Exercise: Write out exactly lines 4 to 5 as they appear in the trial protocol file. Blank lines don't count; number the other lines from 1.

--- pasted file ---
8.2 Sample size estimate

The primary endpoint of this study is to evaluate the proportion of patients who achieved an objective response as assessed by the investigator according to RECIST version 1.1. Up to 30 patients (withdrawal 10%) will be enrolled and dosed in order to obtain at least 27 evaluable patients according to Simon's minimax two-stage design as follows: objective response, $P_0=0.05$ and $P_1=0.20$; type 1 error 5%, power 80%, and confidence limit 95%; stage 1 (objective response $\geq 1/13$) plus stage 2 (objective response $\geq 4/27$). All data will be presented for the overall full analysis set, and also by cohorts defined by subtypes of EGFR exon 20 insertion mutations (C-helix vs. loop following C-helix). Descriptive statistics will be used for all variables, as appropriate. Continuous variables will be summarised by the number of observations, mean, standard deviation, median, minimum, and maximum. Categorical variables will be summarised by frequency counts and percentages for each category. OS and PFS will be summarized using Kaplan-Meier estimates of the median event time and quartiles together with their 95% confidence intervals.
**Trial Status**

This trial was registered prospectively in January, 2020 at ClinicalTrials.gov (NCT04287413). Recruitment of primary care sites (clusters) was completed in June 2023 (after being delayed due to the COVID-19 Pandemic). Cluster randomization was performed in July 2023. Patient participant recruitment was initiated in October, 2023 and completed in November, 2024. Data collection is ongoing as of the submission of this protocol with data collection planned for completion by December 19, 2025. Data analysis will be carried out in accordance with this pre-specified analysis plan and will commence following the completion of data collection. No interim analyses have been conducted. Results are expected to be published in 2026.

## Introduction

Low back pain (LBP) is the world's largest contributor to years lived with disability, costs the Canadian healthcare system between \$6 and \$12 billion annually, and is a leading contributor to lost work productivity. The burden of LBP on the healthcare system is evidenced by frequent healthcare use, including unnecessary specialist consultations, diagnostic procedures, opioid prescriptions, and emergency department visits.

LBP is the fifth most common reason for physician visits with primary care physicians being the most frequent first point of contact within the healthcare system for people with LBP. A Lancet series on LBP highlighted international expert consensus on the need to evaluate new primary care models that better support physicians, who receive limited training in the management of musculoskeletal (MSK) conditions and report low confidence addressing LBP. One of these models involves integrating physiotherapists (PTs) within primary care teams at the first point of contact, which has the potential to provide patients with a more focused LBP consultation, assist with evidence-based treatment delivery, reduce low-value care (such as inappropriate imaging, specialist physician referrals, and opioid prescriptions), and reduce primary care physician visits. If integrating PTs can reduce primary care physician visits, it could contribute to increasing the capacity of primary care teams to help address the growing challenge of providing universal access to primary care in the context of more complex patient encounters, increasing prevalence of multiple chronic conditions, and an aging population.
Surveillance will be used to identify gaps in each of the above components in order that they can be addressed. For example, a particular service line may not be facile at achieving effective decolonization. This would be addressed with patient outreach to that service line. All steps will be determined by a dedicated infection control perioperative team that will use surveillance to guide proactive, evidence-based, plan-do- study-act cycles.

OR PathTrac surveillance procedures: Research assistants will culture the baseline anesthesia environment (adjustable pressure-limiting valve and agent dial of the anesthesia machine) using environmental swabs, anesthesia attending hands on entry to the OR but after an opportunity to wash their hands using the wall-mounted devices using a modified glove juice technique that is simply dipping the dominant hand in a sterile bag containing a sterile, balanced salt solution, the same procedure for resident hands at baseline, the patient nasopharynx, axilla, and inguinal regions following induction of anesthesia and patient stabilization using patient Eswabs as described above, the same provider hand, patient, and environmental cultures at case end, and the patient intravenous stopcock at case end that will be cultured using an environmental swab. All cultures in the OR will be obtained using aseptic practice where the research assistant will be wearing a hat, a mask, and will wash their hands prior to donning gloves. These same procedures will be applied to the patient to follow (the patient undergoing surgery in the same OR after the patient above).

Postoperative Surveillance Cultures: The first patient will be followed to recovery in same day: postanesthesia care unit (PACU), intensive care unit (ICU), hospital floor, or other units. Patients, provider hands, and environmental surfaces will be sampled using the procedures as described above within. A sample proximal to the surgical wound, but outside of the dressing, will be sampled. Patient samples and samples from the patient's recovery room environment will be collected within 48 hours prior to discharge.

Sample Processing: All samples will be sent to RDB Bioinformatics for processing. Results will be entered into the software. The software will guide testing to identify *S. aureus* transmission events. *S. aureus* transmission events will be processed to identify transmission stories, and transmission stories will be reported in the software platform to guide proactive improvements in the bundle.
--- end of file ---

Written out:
This trial was registered prospectively in January, 2020 at ClinicalTrials.gov (NCT04287413). Recruitment of primary care sites (clusters) was completed in June 2023 (after being delayed due to the COVID-19 Pandemic). Cluster randomization was performed in July 2023. Patient participant recruitment was initiated in October, 2023 and completed in November, 2024. Data collection is ongoing as of the submission of this protocol with data collection planned for completion by December 19, 2025. Data analysis will be carried out in accordance with this pre-specified analysis plan and will commence following the completion of data collection. No interim analyses have been conducted. Results are expected to be published in 2026.

## Introduction